The Tory MP revisited the popular referencing among Brexiteers of the repealing of the Corn Laws in the mid-nineteenth century.
The former Brexit opportunities minister made the comments on his GB News show as he bigged up the ‘first post-Brexit trade deal’ taking place with Australia and New Zealand. According to the outspoken host, the removal of trade tariffs between the respective countries will ‘make produce cheaper for British consumers.’ Rees-Mogg then went on to cite the mid-nineteenth century Corn Laws as supposed proof that the removal of tariffs will result in cheaper prices.
The Corn Laws were tariffs and other trade restrictions on imported food and grain. They ensured lucrative profits for landowners and led to free traders demanding their abolishment in order to protect the living standards of the poor, and, most urgently, alleviate the Irish famine. When the laws were finally repealed in 1846 they ushered a new era of free trade, and the cost of bread fell, boosting the spending power of the country.
The Corn Laws are often referenced by Brexit commentators like Jacob Rees-Mogg has some kind of evidence of the benefits of free trade.
Ironically, the Corn Laws split the Tory party in a similar way that Brexit has today. Additionally, critics of the Corn Laws’ model warn that a similar unilateral move in Britain would expose sectors like farming and automobile to potentially devastating competition.
Rees-Mogg’s comments this week that ‘like those anti-corn law campaigners, the British people should now have the right to do away with protectionism and have cheaper food from around the world,’ ignited plenty of reaction.
Pointing to comments the outspoken Brexiteer had previously made about Brexit import implications risking pushing the price of goods up, political commentator Marina Purkiss wrote:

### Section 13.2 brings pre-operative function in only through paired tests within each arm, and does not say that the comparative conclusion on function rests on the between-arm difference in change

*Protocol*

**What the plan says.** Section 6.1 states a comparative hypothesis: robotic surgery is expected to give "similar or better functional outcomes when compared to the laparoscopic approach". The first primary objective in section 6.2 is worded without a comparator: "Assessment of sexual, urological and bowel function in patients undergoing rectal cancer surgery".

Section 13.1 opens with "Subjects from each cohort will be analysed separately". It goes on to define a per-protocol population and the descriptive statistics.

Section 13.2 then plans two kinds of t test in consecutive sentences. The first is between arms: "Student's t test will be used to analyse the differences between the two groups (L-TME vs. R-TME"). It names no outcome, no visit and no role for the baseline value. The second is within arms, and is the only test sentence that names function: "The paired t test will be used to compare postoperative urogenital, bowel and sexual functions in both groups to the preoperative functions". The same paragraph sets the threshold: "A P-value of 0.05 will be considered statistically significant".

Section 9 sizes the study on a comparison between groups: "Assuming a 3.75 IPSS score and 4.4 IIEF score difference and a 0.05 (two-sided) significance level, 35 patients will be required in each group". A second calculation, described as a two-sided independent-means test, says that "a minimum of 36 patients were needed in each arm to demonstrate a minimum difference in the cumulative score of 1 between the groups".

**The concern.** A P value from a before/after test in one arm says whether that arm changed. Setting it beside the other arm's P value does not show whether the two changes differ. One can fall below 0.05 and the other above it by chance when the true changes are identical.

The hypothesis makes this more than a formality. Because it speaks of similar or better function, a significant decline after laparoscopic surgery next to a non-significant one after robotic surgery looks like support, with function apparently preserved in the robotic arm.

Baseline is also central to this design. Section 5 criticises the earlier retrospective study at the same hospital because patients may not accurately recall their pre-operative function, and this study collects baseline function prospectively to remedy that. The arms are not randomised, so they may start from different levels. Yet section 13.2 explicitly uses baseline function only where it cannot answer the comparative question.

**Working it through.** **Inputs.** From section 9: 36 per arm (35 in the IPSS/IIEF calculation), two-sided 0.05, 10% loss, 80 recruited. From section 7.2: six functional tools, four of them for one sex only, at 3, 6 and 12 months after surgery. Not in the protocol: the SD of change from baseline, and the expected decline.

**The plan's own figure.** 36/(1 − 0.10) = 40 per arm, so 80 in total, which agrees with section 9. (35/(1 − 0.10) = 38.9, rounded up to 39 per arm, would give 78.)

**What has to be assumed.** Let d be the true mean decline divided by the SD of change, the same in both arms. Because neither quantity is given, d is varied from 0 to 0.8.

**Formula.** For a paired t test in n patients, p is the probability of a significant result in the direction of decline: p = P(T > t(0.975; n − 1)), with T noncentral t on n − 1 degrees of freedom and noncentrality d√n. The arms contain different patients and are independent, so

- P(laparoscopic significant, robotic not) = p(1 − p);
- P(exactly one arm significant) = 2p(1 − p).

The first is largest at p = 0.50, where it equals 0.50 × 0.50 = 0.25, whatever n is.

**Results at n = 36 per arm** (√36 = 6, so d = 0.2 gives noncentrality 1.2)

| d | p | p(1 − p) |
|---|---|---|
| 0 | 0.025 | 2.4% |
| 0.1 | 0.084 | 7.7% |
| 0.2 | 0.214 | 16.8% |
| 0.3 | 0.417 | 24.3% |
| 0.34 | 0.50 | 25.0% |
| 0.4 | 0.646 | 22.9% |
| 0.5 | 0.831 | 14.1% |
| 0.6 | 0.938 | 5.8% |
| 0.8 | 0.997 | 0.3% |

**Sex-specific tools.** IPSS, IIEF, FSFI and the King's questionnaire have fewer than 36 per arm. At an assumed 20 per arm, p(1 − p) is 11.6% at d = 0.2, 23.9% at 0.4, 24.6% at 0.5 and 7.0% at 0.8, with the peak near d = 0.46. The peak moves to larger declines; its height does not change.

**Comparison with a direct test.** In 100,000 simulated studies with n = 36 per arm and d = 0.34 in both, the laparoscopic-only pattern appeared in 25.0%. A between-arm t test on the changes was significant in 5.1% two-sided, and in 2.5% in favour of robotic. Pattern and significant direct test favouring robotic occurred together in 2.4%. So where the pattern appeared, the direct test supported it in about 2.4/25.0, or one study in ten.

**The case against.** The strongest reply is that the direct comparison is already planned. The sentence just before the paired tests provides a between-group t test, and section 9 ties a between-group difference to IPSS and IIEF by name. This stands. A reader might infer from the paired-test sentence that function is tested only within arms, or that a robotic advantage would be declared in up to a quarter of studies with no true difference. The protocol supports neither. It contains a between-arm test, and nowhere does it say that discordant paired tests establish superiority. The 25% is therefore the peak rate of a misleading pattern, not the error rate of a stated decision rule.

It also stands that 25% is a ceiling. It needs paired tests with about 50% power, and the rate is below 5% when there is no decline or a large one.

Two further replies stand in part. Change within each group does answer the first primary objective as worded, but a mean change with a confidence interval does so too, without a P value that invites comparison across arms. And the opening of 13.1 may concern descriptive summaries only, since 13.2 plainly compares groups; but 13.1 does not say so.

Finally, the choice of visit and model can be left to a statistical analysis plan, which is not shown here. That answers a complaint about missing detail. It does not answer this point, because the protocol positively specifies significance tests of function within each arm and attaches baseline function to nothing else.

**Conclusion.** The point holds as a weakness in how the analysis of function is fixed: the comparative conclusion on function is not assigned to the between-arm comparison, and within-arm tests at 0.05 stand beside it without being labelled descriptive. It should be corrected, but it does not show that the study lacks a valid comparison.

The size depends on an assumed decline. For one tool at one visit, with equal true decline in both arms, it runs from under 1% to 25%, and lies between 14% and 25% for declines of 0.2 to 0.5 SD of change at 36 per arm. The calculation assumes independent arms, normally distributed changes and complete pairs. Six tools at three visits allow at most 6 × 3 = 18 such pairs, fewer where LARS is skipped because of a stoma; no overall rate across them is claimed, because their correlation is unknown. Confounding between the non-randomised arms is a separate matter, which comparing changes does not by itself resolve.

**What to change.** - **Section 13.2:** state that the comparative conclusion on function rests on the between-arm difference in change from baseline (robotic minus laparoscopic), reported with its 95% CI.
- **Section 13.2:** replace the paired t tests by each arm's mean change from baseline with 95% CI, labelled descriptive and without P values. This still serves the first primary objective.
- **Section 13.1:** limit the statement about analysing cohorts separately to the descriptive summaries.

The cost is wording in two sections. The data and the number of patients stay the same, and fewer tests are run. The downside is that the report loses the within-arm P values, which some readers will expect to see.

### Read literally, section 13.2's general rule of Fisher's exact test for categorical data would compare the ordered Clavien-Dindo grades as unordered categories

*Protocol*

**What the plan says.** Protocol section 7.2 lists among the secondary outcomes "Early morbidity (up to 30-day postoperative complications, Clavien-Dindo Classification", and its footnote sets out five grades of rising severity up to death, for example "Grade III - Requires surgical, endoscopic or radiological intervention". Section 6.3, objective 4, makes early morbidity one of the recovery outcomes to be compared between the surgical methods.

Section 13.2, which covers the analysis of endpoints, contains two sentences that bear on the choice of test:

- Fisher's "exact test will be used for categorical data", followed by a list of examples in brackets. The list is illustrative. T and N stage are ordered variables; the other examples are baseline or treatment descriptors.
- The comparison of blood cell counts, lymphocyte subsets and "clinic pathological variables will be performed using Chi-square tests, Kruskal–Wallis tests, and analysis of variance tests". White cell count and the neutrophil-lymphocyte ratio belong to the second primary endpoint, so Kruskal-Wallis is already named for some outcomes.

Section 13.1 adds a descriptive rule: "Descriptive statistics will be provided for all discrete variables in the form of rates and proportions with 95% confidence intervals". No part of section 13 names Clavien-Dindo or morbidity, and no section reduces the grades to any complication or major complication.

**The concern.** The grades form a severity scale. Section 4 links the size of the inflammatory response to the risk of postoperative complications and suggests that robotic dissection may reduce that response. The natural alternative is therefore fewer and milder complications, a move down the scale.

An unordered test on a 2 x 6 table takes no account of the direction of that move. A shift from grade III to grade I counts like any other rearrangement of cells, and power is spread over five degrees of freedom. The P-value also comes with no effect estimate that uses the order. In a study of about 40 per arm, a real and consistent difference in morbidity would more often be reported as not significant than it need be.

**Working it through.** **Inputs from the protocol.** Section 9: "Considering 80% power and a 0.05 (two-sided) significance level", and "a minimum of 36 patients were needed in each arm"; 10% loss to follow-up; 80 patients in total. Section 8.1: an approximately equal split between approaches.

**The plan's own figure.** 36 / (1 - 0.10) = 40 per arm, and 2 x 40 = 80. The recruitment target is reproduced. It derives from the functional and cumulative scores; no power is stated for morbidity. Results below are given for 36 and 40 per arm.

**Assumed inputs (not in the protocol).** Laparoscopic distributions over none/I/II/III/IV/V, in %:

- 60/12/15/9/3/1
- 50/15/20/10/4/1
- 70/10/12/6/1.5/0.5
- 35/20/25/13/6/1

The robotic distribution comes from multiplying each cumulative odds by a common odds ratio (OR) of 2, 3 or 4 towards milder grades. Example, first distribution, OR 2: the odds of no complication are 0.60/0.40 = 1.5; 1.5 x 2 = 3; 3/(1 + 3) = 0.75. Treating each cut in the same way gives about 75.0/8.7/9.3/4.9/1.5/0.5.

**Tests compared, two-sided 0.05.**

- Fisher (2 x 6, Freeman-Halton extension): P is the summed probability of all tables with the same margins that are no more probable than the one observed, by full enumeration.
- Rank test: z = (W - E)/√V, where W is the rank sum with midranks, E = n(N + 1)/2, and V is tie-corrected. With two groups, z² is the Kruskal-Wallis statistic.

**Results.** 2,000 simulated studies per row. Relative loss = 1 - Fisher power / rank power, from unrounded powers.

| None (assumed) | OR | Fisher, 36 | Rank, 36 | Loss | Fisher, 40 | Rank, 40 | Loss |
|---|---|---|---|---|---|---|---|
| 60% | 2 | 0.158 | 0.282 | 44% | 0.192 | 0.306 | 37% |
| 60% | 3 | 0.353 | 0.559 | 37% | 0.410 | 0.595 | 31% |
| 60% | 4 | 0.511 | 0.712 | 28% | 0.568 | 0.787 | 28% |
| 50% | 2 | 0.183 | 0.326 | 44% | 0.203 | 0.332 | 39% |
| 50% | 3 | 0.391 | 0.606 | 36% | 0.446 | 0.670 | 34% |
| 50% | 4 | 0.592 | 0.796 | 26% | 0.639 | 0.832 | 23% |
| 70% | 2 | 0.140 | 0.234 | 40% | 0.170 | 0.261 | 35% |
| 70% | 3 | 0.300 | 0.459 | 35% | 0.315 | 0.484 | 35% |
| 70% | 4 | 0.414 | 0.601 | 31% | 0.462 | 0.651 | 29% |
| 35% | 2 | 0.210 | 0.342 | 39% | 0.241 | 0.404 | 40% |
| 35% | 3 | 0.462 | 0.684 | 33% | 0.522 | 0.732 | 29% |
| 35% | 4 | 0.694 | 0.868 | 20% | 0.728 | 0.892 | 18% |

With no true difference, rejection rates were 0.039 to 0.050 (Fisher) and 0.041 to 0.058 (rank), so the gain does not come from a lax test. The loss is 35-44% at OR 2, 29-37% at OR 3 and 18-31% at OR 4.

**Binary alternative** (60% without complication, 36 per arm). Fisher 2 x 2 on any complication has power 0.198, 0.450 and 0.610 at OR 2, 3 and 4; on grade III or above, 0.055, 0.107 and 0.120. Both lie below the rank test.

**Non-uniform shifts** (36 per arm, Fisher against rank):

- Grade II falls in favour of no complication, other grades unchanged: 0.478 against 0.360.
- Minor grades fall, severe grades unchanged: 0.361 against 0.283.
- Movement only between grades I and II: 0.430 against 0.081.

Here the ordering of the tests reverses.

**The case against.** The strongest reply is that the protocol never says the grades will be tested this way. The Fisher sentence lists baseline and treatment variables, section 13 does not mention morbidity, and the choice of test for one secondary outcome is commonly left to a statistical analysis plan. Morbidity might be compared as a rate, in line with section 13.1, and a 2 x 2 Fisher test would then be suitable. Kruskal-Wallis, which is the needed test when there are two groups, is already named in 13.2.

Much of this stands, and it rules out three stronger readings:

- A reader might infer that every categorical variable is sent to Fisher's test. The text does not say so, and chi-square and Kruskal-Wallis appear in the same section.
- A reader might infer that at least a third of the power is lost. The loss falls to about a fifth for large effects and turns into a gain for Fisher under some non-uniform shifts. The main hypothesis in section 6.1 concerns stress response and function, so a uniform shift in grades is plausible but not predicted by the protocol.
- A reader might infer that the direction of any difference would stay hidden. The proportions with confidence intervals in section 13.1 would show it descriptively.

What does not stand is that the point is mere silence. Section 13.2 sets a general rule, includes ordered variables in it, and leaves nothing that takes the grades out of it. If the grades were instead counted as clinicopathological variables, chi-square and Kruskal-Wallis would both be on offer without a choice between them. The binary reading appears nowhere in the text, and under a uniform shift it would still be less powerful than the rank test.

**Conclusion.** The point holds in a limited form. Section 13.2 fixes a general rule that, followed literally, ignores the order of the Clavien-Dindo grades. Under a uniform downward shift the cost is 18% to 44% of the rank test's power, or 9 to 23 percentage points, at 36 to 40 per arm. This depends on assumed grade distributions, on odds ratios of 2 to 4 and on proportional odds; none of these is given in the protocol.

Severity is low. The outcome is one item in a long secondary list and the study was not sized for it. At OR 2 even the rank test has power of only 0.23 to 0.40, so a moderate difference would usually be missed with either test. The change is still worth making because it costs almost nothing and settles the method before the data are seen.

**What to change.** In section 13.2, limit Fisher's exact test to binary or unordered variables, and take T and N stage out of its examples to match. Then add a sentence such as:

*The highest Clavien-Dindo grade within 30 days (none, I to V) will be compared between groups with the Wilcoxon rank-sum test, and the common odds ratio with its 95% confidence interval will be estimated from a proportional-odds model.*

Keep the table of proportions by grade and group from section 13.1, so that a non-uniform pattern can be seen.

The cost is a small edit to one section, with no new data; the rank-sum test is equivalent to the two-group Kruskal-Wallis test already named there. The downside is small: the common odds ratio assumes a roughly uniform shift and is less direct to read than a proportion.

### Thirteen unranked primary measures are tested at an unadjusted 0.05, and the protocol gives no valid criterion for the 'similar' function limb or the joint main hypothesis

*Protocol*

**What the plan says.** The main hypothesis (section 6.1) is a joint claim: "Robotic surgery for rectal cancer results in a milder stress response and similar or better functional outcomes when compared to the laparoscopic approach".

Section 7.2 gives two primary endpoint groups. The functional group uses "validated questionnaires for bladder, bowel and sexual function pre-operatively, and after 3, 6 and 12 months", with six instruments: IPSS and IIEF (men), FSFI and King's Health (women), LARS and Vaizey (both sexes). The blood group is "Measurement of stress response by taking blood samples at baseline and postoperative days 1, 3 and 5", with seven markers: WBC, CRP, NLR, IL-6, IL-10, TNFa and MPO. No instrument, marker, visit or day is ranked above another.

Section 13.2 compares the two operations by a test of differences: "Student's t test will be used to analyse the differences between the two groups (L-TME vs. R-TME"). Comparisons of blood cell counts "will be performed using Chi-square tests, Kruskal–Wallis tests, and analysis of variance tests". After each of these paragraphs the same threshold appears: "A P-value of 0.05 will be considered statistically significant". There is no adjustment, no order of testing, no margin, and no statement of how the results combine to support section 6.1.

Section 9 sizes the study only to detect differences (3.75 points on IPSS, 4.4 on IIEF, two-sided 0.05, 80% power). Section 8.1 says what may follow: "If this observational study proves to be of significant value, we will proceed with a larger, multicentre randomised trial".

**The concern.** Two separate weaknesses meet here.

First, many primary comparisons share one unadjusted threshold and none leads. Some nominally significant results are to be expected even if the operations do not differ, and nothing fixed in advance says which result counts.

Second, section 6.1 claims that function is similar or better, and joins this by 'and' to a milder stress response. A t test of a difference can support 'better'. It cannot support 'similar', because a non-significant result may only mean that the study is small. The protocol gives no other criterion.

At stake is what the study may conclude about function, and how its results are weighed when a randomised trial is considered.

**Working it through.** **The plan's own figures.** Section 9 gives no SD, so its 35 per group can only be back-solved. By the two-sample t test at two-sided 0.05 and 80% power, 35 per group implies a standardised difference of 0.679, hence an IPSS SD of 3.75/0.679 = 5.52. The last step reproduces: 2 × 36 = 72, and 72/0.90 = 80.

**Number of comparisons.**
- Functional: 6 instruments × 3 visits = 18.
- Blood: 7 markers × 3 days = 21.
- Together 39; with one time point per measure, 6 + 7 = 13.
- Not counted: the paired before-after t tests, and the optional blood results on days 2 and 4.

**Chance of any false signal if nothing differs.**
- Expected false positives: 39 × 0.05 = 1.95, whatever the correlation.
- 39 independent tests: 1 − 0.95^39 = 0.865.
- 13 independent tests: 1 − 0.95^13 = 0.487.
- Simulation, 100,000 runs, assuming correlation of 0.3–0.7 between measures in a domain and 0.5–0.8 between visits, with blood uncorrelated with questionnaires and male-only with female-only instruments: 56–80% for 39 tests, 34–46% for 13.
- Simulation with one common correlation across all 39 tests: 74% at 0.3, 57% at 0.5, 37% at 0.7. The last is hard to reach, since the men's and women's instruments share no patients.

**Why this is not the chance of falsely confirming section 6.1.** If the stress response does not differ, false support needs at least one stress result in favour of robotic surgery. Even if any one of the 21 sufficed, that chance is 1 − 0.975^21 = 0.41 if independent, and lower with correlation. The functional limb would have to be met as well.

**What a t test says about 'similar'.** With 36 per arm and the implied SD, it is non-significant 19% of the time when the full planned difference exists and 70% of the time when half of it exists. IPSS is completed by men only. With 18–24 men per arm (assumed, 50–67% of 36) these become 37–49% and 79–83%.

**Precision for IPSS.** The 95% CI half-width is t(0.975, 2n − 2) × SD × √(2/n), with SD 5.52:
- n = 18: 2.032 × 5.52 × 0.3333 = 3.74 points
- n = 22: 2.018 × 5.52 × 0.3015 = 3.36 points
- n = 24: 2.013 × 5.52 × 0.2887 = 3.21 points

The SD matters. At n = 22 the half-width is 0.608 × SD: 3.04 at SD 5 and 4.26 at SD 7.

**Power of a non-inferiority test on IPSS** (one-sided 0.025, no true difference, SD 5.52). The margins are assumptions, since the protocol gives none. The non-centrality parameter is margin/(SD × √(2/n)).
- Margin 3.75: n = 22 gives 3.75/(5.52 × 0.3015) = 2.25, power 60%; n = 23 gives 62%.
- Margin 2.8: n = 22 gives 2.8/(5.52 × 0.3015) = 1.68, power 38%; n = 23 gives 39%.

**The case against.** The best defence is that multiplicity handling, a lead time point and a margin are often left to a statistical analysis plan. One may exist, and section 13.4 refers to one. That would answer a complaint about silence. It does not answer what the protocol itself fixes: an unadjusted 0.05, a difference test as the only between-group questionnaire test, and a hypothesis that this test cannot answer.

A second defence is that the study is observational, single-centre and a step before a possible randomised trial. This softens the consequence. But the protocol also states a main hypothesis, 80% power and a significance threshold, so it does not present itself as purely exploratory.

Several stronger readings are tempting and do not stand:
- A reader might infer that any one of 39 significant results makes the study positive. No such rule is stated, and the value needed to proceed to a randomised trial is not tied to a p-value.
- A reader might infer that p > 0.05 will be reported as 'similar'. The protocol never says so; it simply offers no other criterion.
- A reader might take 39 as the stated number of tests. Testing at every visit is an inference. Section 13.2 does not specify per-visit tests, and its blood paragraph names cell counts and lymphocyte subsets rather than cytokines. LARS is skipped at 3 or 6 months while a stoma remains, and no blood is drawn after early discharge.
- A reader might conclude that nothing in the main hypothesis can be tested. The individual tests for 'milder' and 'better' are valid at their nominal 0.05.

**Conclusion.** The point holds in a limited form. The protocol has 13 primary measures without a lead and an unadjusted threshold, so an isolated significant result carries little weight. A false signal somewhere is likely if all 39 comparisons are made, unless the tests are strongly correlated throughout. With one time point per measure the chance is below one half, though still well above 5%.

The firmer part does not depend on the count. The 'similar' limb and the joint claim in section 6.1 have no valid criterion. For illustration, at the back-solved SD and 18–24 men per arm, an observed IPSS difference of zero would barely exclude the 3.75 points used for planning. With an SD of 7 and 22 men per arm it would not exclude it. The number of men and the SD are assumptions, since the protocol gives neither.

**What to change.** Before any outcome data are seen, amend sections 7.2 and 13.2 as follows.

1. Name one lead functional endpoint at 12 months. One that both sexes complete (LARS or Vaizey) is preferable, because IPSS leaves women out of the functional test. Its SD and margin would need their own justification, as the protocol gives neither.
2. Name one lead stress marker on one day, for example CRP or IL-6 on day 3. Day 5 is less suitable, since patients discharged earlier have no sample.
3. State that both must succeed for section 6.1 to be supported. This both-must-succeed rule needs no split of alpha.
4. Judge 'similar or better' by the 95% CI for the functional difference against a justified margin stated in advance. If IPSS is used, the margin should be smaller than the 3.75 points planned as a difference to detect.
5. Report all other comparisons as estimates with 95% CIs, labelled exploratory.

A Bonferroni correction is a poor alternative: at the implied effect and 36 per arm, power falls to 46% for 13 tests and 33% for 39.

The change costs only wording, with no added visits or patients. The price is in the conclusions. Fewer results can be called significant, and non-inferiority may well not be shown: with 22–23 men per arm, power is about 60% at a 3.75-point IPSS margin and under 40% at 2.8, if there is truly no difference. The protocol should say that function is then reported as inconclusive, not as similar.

“Allows… Being single allows one to date supermodels, aint gonna happen though is it. In fact, food prices are going to go up aren’t they? You even said so yourself….”
Femi alluded to the same point, sharing a clip of Rees-Mogg saying that Brexit will increase food prices by up to 71 percent in 2024.
Others questioned the trustworthiness of the Tory MP: “… I do know that bread and milk are more expensive. I also know you can’t trust JRM to tell the truth on anything,” someone posted, while others noted how not only has food become more expensive since we left the EU, but it is also lower in quality and is sometimes unavailable.
Rees-Mogg’s comments come as industry data shows that UK shop price inflation in May rose to its highest rate for at least 18 years. The cost of products increased at an annual rate of 9 percent in May, up from 8.8 percent in April, marking the fastest increase since British Retail Consortium records began in 2005.
Furthermore, research by the London School of Economics shows Brexit is responsible for a third of UK food price inflation. The economists say border costs have added £7 billion to grocery bills, undermining claims by the government – and ardent Brexiteers like Jacob Rees-Mogg – that the EU divorce has benefited Britain.
Gabrielle Pickard-Whitehead is a contributing editor to Left Foot Forward
Image credit: Twitter screen grab
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